Dental Protection is celebrating a judicial review victory after a judgement established that a failure to record an examination does not necessarily mean that the examination did not take place.
Dental Protection had lobbied for the significant change after a dentist in Powys was accused of making inappropriate claims because no record of an examination had been made
This follows an increasing number of cases where dental work has been carried out in good faith, and expenses have been incurred in that provision, and the NHS body in question has withheld or reduced payments by referring to a technicality or using a unilateral interpretation of the Regulations or contract.
Recognising the importance of the issue for dentists and the need to bring clarity to members, Dental Protection chose to pursue a judicial review rather than an appeal through the NHS.
Kevin Lewis, Dental Director, said, 'Dental Protection has a long history of fighting important points to ensure the fair treatment of members. The result can sometimes have significant benefits for the wider profession and so it is good to have an opportunity once again to remind the profession that we do a whole lot more than simply settling clinical negligence claims. Sadly claims from patients arise more frequently and garner more column inches in the press than a judicial review. That is a pity, because although it helps to explain the cost of professional indemnity it does not accurately reflect all the other work going on behind the scenes every day to deliver the excellent value that Dental Protection has a reputation for.'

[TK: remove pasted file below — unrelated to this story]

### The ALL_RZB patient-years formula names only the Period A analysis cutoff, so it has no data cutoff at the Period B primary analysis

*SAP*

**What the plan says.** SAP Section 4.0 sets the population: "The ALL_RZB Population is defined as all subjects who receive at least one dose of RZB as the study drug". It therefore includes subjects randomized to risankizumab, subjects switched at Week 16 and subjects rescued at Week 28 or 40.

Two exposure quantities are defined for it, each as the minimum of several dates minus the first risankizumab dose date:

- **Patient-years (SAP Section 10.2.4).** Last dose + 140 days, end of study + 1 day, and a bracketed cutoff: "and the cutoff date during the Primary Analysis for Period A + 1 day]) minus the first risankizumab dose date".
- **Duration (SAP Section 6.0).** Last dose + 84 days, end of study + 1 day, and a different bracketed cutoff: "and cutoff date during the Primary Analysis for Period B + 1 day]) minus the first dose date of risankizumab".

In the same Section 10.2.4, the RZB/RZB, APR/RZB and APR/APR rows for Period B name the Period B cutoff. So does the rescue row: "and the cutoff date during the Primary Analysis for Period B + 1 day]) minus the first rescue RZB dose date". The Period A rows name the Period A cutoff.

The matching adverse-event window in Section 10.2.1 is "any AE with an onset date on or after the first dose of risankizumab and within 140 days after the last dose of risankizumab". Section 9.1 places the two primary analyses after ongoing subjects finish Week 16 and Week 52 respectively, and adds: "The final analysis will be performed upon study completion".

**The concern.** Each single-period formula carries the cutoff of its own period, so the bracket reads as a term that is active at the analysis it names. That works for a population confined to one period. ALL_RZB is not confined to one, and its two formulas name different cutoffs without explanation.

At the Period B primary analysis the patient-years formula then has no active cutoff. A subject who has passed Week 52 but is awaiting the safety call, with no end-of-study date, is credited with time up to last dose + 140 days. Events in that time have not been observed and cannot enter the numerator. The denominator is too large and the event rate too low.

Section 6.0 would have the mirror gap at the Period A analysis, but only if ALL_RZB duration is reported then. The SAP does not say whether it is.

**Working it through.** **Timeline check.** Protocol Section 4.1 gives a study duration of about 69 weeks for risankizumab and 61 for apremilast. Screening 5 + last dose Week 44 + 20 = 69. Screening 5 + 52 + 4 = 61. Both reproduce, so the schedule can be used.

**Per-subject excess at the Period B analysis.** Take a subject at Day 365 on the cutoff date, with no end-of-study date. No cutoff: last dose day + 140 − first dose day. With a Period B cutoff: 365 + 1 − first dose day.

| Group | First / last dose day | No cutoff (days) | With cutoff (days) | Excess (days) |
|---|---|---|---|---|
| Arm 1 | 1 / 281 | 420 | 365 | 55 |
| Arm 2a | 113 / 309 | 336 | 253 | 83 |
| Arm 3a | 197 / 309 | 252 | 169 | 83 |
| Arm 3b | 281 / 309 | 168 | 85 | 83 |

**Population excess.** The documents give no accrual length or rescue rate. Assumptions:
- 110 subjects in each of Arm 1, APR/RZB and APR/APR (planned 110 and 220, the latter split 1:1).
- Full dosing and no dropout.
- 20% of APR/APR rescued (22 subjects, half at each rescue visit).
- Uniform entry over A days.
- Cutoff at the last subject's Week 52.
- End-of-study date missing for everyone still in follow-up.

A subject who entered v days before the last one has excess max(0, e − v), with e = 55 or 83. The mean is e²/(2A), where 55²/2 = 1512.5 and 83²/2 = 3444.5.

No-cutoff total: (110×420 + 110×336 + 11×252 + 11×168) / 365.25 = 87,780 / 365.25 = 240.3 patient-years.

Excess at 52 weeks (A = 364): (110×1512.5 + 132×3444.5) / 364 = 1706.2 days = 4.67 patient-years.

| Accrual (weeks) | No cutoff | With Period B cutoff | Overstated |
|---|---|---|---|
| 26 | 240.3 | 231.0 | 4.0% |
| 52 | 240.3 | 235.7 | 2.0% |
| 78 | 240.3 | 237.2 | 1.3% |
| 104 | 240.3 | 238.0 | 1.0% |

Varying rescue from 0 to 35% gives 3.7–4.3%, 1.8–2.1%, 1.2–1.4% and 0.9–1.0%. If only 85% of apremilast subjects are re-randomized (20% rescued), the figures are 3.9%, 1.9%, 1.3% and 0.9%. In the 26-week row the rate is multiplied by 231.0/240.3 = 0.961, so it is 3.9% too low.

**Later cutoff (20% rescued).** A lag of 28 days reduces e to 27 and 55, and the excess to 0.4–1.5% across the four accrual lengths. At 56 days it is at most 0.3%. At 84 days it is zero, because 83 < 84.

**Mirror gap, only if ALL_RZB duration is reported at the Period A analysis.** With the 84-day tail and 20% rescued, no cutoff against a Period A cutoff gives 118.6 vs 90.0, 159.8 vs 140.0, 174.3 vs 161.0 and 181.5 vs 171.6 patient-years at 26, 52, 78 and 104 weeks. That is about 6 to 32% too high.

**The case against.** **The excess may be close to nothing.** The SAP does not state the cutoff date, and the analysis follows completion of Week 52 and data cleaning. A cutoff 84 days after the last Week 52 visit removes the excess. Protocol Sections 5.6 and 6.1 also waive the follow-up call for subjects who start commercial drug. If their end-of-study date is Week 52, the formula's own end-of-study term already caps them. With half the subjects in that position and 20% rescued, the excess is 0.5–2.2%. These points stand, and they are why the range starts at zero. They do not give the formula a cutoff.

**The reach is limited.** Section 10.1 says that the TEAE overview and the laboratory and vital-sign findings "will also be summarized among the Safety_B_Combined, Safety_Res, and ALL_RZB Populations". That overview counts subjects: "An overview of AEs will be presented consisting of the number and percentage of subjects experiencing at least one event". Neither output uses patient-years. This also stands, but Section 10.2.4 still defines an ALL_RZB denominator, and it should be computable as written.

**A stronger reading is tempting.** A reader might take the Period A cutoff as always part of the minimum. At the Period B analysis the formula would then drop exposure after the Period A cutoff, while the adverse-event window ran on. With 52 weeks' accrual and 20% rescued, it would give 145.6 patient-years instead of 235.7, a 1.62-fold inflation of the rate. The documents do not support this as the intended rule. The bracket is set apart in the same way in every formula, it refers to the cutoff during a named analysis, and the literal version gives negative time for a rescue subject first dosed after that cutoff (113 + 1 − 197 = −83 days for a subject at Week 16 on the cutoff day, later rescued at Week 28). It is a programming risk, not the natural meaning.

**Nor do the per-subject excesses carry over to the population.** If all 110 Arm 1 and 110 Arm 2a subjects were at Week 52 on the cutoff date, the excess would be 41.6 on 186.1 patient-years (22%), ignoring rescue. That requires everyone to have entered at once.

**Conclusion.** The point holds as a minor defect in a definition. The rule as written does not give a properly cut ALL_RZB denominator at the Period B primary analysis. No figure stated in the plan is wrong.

Many practitioners have found themselves under investigation by the PCT, Health Board or NHS commissioning body for allegedly inappropriate claiming. There can be several ways in which claims are deemed inappropriate and increasingly common is the 'failure to record an examination'.
In his judgment, Mr Justice Wyn Williams quite rightly emphasised the importance of keeping accurate and complete records, but concluded, 'The word examination in the contract means a full mouth examination. A dentist is obliged to make a full and accurate record of the treatment afforded to a particular patient in the patient record (including the carrying out of an examination) but the failure to record the fact of an examination in the patient record does not mean that the dentist has no entitlement to be paid for the units of dental activity or course of treatment provided to the particular patient. His entitlement will depend upon whether or not it is established that he has provided the units of dental activity which justify the payment.'